• Subtly mention the next major point you’d like to cover before you do so they are already expecting it.
  • Continuing off of the idea of a buyer persona, cover the customer’s pain points early so they are expecting you to present a solution.
  • Use power words and emotionally charged phrases that will plant specific ideas and emotions in their head early.

5. Flow and logical order

There’s an optimal flow and order to everything and especially in writing.

What I mean by this is that it’s ideal that you order the points you speak about in your writing in the way the customer would think about them.

For example, you wouldn’t talk about pricing before you’ve introduced the product in most cases. The customer would want to know what they’re buying first, right?

That’s why logically ordering your content helps readers flow through it effortlessly with as few objections and questions as possible.

You can do this by asking yourself, “What objections or questions would my customers have next?” Often they include:

  • How much is the product, and why is it worth the price?
  • What’s the return and refund policy?
  • What does the product do, and why does it matter?
  • What will the product do to improve my life and solve my problems?
  • What makes it different from everything else?
  • Etc.

With this information in mind, you can order the flow of your copy to be optimal like:

  • An attention-grabbing headline.
  • Introducing the product.
  • Elaborating on the features and benefits
  • Discussing the pricing and why it’s worth the price.
  • Showcasing testimonials.
  • Refund policy.
  • Call to action.

This is a simple example but displays the point that your copy needs to make logical sense.

Final thoughts on neurolinguistic programming and copywriting

NLP in copywriting is much more important than you realize. Very few writers leverage deep psychology and neuroscience, and they’re missing out.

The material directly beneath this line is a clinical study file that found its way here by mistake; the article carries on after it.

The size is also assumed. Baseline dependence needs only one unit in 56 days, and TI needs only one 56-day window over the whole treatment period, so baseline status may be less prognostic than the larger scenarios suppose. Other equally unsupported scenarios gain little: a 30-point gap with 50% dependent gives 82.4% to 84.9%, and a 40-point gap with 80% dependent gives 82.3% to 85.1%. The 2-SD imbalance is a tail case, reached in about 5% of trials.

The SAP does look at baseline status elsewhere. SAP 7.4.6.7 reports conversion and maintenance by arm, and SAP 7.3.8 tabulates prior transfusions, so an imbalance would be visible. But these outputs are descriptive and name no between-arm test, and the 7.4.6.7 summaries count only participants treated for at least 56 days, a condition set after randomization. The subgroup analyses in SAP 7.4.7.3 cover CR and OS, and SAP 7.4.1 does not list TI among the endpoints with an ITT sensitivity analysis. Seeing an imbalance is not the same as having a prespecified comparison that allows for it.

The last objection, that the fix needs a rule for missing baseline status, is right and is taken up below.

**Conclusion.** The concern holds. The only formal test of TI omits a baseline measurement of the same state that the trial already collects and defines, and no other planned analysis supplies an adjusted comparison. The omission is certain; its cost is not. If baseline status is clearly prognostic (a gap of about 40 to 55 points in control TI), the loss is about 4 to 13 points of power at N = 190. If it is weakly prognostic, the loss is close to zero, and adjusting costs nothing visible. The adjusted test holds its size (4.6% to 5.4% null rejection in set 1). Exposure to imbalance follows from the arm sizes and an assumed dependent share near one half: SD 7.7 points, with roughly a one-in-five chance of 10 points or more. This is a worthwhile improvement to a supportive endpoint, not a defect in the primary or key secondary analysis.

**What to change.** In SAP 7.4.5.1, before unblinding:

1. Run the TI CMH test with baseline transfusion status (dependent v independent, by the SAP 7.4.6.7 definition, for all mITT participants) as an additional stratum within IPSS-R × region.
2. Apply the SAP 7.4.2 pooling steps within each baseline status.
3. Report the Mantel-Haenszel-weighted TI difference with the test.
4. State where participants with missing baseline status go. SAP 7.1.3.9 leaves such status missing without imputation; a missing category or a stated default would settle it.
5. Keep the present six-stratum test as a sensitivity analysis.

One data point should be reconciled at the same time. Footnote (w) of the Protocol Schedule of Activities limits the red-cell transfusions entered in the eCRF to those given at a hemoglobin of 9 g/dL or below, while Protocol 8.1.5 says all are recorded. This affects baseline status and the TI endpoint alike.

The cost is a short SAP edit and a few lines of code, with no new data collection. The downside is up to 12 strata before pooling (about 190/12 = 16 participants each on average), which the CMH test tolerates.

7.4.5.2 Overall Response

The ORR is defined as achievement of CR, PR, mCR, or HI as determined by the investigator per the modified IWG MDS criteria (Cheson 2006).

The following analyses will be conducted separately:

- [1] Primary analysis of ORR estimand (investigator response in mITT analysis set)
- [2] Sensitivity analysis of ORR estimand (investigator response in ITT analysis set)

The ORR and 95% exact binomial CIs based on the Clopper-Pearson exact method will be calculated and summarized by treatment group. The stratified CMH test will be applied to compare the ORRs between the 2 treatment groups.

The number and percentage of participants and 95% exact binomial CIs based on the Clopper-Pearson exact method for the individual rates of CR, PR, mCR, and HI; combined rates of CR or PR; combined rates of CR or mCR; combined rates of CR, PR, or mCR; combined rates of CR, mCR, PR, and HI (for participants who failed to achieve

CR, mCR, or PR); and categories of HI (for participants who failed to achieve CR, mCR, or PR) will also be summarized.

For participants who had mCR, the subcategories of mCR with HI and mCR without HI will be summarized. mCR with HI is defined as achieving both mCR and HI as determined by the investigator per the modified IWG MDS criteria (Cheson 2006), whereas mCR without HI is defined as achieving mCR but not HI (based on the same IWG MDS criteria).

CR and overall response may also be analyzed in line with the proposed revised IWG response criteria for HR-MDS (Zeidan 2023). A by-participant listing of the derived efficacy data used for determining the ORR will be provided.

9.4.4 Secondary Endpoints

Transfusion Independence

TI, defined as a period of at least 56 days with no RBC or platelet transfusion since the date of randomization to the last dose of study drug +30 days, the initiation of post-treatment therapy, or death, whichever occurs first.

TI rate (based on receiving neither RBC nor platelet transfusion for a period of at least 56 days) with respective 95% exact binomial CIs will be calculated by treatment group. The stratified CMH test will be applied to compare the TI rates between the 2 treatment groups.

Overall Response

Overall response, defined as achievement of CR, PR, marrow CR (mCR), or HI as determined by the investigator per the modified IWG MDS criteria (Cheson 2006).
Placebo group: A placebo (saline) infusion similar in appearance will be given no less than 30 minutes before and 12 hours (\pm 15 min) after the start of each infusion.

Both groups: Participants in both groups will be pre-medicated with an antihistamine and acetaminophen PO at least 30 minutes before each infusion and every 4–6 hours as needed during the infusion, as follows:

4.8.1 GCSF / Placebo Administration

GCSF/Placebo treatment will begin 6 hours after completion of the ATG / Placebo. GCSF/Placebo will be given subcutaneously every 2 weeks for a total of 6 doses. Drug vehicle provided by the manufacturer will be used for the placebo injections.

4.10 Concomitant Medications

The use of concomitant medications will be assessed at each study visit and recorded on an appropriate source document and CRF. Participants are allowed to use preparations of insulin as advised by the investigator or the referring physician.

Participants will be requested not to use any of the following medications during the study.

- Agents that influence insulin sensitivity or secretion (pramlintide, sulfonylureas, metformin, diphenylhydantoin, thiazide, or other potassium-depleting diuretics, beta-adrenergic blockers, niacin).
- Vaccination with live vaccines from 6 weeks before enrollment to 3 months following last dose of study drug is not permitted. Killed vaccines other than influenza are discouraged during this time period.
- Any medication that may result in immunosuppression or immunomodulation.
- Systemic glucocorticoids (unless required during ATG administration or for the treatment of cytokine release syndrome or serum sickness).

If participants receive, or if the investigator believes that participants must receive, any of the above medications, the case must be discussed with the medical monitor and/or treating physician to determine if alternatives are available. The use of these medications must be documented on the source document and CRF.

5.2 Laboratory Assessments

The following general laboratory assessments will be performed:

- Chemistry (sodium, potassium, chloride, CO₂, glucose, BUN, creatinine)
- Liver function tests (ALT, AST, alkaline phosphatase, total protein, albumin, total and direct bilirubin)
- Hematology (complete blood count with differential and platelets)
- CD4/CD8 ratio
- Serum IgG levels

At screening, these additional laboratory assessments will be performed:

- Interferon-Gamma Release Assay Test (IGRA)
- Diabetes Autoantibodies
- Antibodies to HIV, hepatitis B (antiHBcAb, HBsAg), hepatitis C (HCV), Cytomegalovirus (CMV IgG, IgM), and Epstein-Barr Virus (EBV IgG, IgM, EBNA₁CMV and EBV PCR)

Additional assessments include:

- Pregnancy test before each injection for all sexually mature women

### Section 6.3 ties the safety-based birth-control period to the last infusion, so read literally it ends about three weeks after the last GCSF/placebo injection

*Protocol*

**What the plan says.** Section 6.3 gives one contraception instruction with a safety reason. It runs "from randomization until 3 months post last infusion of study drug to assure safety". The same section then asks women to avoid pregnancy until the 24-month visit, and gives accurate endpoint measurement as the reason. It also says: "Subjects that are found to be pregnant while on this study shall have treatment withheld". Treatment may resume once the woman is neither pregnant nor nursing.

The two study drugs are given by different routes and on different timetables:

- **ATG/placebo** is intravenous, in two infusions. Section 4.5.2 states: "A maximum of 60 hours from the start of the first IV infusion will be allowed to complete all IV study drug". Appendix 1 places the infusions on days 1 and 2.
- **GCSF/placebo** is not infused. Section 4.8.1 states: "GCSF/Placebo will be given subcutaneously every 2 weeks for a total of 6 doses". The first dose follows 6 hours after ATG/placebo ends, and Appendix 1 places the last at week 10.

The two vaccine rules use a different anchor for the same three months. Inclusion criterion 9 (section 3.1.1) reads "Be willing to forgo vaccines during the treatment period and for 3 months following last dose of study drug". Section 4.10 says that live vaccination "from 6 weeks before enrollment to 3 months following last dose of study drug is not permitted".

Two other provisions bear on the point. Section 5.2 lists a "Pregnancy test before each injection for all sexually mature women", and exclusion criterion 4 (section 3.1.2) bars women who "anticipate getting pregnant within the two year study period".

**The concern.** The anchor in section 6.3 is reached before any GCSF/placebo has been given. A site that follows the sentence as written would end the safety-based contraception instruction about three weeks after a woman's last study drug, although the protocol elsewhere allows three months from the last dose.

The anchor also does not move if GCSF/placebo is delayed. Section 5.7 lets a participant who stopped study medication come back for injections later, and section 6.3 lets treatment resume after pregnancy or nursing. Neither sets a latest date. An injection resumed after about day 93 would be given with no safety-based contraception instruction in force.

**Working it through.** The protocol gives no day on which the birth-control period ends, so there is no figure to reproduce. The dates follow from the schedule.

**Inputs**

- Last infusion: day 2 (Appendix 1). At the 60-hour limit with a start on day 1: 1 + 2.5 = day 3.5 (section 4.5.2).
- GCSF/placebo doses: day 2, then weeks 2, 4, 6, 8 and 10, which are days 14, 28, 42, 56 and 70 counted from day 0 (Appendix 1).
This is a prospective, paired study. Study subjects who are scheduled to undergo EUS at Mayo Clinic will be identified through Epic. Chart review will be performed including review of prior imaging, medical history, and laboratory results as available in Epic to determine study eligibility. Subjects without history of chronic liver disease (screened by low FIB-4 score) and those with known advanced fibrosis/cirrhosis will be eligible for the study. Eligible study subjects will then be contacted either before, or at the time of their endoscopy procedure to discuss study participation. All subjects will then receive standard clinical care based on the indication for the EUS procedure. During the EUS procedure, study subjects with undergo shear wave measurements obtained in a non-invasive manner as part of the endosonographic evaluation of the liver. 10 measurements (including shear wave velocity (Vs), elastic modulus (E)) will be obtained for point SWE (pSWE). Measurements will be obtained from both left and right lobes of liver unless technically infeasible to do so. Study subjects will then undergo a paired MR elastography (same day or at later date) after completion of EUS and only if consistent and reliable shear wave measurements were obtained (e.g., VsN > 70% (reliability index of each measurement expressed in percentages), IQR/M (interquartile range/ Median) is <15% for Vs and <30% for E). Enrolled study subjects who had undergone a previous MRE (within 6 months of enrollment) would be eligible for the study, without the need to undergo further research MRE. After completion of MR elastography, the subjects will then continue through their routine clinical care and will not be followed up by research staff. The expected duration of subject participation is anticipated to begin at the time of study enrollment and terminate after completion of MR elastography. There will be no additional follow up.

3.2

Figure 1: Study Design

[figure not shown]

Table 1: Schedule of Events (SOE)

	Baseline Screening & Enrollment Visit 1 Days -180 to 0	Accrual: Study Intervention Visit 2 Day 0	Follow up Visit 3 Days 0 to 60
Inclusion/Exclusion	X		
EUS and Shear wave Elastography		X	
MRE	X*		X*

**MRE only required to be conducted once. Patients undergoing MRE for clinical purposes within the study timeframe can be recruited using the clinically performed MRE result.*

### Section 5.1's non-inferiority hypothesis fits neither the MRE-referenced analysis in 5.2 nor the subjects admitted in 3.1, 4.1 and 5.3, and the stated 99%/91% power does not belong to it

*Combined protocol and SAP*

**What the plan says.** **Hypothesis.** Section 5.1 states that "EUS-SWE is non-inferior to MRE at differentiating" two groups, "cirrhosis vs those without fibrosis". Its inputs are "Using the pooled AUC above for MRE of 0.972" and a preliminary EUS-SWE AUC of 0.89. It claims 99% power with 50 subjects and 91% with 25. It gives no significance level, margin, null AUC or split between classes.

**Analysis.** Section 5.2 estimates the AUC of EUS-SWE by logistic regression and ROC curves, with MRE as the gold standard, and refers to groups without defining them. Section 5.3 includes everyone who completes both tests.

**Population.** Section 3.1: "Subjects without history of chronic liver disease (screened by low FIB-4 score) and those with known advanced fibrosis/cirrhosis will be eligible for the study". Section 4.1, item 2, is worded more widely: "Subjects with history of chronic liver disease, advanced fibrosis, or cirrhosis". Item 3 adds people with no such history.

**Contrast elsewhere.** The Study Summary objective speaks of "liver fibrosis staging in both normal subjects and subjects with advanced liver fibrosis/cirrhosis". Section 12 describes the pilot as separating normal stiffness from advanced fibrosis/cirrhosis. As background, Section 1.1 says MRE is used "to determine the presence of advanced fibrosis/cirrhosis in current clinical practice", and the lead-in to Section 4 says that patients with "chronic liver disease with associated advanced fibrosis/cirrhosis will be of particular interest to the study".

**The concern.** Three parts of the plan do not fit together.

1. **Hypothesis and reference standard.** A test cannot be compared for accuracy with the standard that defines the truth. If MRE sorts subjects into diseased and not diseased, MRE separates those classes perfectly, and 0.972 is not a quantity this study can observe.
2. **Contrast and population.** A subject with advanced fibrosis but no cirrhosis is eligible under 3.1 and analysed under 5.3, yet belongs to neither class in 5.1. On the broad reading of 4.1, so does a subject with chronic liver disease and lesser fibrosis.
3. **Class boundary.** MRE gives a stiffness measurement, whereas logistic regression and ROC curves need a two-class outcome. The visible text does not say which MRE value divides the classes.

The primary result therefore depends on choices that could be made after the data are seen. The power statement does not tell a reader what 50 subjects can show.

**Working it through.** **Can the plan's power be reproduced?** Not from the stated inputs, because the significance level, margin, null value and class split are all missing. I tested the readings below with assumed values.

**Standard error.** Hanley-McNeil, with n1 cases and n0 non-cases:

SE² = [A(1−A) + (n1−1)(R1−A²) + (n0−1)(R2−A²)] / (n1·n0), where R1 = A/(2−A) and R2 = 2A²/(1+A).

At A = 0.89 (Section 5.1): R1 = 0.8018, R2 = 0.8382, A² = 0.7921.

Their writing could be much more unique while creating a better response from readers if they implement the techniques I touched on today.

The first of which is framing. A positive bias in headlines or other sections of content can make readers view it more favorably.

Similarly, positive words engage a different part of the brain than negative ones. You can use upbeat phrases to grab attention and negative ones to promote emotional responses.

That brings me to priming. By presenting certain ideas and using strategic words, copywriters can plant seeds in readers’ heads, so they seem familiar later.

Stories work akin to this, releasing dopamine from the brain which helps readers remember the story and feel a deeper connection. Frame stories to make readers see themselves while presenting a solution, as well.

Lastly, don’t neglect logical flow and order. Your content needs to be ordered in the same way the reader would ask questions and have ideas.

Using all of these NLP copywriting tactics will make your content stand out while generating improved feedback.

Check out my courses on copywriting to take your writing skills to the next level and learn more powerful strategies like NLP.